Greek Prime Minister Costas Karamanlis, who visited Patriarch Bartholomew during his visit to İstanbul, said the Patriarchate was indeed a ‘passport’ for the EU aspirant Turkey into the 27-nation bloc.
Recognition of the ecumenical status of the İstanbul-based Greek Orthodox Patriarchate should no longer be a "taboo" subject, Foreign Minister Ali Babacan said yesterday, triggering curiosity over whether the Turkish government has plans to amend the country's long-established policy on the controversial issue.
Babacan's remarks came in İstanbul in response to a question from a correspondent ahead of his departure for the Swiss ski resort of Davos for the World Economic Forum. His statement followed earlier remarks by PM Recep Tayyip Erdoğan on the issue.
Speaking at a joint press conference held following his meeting with visiting Greek Prime Minister Costas Karamanlis on Wednesday, Erdoğan said the government was working on a solution that would allow the patriarchate to reopen a Greek Orthodox seminary in Turkey and emphasized that the government has been doing its best to make things easier for the patriarchate.
"As a matter of fact, the ecumenical issue is an internal issue of the Orthodox Christian world. Turkey's positive attitude [toward the patriarchate] has been revealed in the elections [of patriarchs] and is obvious," Erdoğan said, without elaborating and in an apparent reference to the fact that the patriarchs have been elected freely by the Holy Synod of the Patriarchate since the 1923 foundation of the Turkish Republic.
At the same press conference with Erdoğan, Karamanlis said having the patriarchate based in Turkey was "an EU passport" for Turkey.
Babacan initially referred the correspondent to Erdoğan's remarks, describing the issue as "an internal issue" for the Orthodox world.
"Actually, when we look at the issue with a long-term perspective and when we also take Turkey and İstanbul's vision into consideration, perhaps it is an issue on which we should develop a new view. It is an issue we should not consider taboo," Babacan added.
Erdoğan's remarks have already been interpreted as a divergence from Ankara's well-known stance considering the patriarchate a domestic issue since it is by law a Turkish institution.
These remarks led the Reuters news agency to note in its related report that "Erdoğan seemed to signal a softer stance on Wednesday when he said the title was an internal matter of the Orthodox Church." The same report also stated that "Turkish nationalists often accuse Bartholomew of wanting to create a Vatican-style mini-state in the heart of Istanbul, a claim the patriarch and most foreign diplomats reject as absurd."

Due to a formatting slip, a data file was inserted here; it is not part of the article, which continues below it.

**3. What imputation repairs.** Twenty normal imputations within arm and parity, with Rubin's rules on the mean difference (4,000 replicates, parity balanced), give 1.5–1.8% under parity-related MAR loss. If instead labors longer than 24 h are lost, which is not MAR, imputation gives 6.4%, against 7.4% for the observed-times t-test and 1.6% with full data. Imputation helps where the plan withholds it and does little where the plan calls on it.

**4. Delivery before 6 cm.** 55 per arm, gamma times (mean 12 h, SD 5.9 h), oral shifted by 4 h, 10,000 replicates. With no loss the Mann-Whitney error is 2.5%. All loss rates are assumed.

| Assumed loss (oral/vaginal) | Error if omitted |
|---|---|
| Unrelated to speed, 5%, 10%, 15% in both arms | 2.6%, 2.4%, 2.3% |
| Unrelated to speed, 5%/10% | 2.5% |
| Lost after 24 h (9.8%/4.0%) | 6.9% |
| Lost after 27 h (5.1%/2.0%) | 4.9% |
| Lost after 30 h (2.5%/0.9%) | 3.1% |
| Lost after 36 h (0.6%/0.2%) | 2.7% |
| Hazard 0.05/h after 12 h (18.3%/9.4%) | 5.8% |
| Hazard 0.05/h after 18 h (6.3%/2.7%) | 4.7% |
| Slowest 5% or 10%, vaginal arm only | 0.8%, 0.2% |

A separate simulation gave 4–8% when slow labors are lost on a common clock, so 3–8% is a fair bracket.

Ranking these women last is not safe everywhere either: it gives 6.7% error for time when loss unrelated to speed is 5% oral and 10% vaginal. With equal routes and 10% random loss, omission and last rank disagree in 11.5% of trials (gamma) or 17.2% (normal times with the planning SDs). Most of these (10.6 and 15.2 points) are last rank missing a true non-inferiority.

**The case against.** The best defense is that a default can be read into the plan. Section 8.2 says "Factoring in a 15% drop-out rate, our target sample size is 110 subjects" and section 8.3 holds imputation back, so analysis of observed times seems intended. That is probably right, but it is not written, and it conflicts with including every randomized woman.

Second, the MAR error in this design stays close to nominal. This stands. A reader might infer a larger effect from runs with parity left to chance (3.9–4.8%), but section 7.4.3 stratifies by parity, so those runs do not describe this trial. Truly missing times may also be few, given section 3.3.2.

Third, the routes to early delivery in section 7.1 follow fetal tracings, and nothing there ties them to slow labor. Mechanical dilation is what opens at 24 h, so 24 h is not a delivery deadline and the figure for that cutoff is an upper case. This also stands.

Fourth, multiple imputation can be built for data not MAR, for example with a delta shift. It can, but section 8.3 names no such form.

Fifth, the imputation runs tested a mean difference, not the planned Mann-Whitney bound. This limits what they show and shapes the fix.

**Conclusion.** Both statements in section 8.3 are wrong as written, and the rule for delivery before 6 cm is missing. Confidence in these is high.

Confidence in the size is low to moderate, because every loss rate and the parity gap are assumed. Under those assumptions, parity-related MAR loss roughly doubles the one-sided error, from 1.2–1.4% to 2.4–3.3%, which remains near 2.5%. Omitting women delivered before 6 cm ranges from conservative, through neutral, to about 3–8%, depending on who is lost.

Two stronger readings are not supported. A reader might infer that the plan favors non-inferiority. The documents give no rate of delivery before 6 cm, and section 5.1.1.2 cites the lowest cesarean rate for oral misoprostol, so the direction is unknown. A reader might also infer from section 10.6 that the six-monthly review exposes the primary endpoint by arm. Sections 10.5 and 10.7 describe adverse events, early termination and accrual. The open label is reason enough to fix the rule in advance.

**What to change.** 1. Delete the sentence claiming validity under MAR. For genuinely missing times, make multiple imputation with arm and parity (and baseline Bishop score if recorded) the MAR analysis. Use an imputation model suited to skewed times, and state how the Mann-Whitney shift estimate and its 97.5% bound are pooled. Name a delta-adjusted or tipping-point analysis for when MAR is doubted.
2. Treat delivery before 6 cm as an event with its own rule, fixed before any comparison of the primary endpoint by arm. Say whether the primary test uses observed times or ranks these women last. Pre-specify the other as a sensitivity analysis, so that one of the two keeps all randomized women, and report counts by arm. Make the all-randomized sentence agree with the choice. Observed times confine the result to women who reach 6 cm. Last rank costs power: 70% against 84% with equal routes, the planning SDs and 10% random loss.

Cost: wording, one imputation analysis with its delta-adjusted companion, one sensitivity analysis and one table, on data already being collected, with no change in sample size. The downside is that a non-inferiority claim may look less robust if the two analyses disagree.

Yet, a senior diplomat, speaking with Today's Zaman following the prime minister's remarks, made clear that the remarks by no means signal a shift in Ankara's policy. "A change of policy, even the slightest one signaling the possibility of recognition of an 'ecumenical' status for the patriarchate, is out of the question. As a matter of fact, the prime minister's remarks are a reconfirmation of Ankara's stance. What he meant is the fact that Turkey, as a secular state, is not in a position to consider the patriarchate's religious status. It is an internal issue for the Orthodox world," the diplomat, speaking on condition of anonymity, said.
Ankara sees Patriarch Bartholomew as the leader of the Greek Orthodox community, although the world Orthodox community considers him their spiritual leader. Turkey's position puts it at odds with the European Union, with which it is involved in accession negotiations, and Washington, both of which consider the status of the patriarch a matter of religious freedom.
Turkey has also been resisting EU pressure to reopen the Halki seminary on the island of Heybeliada near İstanbul, which was closed to new students in 1971 under a law that put religious and military training under state control. The theological school once trained generations of Greek Orthodox leaders, including the current patriarch. The seminary remained open until 1985, when the last five students graduated.
An ethnic Greek but a Turkish citizen, Bartholomew says the dwindling Orthodox community could soon die out in Turkey if the seminary is not reopened.
The same diplomat also noted that Erdoğan's remarks describing the ecumenical controversy as an "internal matter," could also be interpreted as a reference to ongoing divides within the Orthodox world. Bartholomew is called the "first among equals" among the Orthodox leaders, but he wields little real power over the world's more than 250 million Orthodox souls. That power rests with the patriarchs of the various self-governing churches, the largest of which is the Russian Orthodox Church of Patriarch Alexy II. The Russian Orthodox Church is said to be increasingly aggressive in contesting the leadership of Bartholomew.